A four-story building offering several dozen units of rental housing for seniors in downtown Eagle River is preparing to open its doors.
The building, called Coronado Park Senior Village, is being touted as an energy-efficient independent-living option for seniors near the heart of Eagle River. It was developed by Cook Inlet Housing Authority, a nonprofit organization that owns and operates more than 1,000 units of rental housing in the Anchorage area.
Monthly rents for the 56 fully accessible units range from $650 for a 544-square-foot efficiency studio to between $830 and $1,135 for a two-bedroom unit. Tenants can begin moving in Aug. 16.
A solar thermal heating system providing up to 50 percent of the building’s hot water is expected to reduce natural gas use by 10 percent and is the largest alternative energy source of any residential building in Alaska, officials said.
At 16820 Coronado St., the building fits into Cook Inlet’s larger Coronado Park development, which offers multifamily rentals and for-sale condos just to the south. Cook Inlet Housing Authority has placed strong emphasis on the multigenerational aspect of the development and the option for seniors to live in the same neighborhood as young families and children.
“This is a place where everyone can choose to live, and extended families can live in the very same neighborhood,” Carol Gore, president and CEO of Cook Inlet Housing Authority, said at a Thursday ceremony celebrating the grand opening of the senior facility. The Coronado Park development is the nonprofit organization’s first in Eagle River.
The senior housing portion of the project cost $16.5 million, funded through a combination of federal tax credits, state grant funds and a contribution by the Rasmuson Foundation. It took several years to plan, finance and build, and involved scores of meetings with the Eagle River Chamber of Commerce, Gore said. The four-story structure is the tallest building in downtown Eagle River. While most Cook Inlet housing projects incorporate bright colors, the Eagle River development has been designed in more subtle hues to blend in with traditional designs in the surrounding community, Gore said.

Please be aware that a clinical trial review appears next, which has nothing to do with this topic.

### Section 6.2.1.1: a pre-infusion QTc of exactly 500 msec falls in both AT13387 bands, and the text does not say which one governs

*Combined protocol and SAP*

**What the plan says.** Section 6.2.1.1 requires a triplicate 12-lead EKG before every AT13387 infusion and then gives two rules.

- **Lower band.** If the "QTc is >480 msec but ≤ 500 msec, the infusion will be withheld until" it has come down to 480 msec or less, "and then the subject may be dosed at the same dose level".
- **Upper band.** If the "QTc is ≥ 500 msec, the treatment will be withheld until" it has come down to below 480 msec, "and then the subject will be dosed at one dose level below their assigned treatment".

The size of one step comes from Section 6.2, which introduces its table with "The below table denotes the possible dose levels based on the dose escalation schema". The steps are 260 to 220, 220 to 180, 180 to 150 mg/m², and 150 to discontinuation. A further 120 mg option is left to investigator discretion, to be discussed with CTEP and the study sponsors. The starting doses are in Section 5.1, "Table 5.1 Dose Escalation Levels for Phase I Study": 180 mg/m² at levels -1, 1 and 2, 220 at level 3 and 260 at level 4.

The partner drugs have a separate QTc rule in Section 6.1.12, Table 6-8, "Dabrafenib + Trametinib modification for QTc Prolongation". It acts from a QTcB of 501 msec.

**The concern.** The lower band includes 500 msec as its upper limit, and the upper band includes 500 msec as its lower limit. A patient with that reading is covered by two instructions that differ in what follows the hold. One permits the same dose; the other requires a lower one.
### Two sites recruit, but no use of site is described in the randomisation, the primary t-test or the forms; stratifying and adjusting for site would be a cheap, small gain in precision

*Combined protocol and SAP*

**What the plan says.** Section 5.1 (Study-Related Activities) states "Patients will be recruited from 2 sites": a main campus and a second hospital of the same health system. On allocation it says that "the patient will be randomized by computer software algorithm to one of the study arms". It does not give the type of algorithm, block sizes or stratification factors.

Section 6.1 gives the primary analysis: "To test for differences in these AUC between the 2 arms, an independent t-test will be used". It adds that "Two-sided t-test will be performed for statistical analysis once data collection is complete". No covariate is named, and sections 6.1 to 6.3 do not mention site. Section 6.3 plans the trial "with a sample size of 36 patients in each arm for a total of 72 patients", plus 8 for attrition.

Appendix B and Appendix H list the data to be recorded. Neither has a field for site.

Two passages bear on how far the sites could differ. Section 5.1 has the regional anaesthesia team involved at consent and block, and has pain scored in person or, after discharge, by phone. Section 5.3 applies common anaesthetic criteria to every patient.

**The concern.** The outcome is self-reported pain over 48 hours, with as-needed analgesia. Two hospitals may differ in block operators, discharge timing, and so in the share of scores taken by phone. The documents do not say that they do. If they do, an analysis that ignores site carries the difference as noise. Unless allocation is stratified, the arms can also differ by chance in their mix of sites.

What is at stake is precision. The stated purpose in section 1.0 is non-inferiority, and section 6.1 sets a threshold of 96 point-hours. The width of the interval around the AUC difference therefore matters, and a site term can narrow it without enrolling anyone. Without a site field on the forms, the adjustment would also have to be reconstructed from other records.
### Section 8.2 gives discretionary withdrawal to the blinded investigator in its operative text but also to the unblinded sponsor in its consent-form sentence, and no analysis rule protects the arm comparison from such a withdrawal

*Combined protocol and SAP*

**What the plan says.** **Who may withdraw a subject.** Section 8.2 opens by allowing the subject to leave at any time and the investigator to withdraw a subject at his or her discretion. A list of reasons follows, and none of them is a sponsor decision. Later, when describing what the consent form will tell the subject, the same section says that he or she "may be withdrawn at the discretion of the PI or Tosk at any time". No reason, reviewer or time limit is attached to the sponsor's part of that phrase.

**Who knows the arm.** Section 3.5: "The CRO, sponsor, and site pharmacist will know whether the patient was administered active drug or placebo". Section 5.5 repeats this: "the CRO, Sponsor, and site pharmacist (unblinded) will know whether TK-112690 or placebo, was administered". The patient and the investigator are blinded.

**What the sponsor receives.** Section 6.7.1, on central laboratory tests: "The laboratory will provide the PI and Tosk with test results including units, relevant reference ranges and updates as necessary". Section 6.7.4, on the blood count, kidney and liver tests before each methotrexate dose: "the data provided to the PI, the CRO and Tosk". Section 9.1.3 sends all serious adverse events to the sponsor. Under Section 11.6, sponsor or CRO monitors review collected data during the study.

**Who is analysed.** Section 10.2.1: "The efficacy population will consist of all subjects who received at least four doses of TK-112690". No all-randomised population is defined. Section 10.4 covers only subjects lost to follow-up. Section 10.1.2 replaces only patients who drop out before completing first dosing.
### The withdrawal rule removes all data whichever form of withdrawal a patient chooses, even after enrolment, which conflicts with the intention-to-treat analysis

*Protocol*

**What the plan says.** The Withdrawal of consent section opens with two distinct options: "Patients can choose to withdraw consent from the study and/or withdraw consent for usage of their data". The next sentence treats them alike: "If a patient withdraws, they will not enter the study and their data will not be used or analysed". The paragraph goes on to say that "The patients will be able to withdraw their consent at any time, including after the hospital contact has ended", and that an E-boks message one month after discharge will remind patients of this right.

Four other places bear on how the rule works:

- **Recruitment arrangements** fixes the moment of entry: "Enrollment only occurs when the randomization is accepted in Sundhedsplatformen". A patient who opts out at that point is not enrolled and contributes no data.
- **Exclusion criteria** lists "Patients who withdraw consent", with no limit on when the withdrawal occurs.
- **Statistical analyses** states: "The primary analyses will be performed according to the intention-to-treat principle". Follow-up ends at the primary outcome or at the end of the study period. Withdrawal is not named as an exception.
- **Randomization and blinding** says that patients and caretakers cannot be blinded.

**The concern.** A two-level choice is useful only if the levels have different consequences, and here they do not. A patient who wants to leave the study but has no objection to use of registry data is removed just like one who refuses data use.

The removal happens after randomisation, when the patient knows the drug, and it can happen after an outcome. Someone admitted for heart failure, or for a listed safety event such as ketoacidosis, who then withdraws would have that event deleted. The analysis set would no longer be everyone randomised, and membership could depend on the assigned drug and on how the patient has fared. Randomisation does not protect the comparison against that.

More broadly, the building's 56 units represent “some small steps” toward the goal of providing housing for the state's fast-growing senior population, Gore said.
The growth rate for Alaska's seniors is the highest in the United States. The Alaska Commission on Aging has projected the senior population will grow 7 percent annually in the Anchorage area, which translates into 100,000 more Alaskans over age 60 by 2025.
At 7 a.m. on the first day Cook Inlet began taking applications for the new units, a long line extended out the front door of the office building. Gore said 81 applications have been received so far, with about 35 percent of applicants already living in Chugiak-Eagle River.
The opening of Coronado Park Senior Village brings the number of senior housing units owned by Cook Inlet Housing Authority to 475, including the 400 units in the Centennial Village senior housing campus off Peck Avenue in Muldoon. Two properties planned for the Mountain View and Russian Jack neighborhoods will also incorporate senior housing components.
Coronado Park Senior Village is mixed-income, meaning residents pay rents based on what they can afford. Rental prices range from market rate to rates for those making less than 60 percent of the area median income, a threshold set by the federal government.
On Thursday, guests walked through sliding glass doors and took the stairs or the elevator to the upper floors, where four different apartments were being showcased.
In the next few weeks, Don and Kathy Frederick will move into their new two-bedroom apartment on the second floor. The retired couple moved to Eagle River from Arkansas three years ago to be closer to their children and grandchildren.
Since coming to Alaska, the Fredericks have lived with their children, alternating between homes. They said the local rental market has limited options for seniors.
But the two-bedroom apartment at Coronado Park Senior Village, with a parking space, will cost them $1,095 a month.
“For being that price, you can’t beat it,” said Don Frederick, 60.
Two-bedroom units at the Coronado Park Senior Village were still available Thursday, Cook Inlet officials said. Those interested can visit Cook Inlet’s website  or call 793-3000 for more information.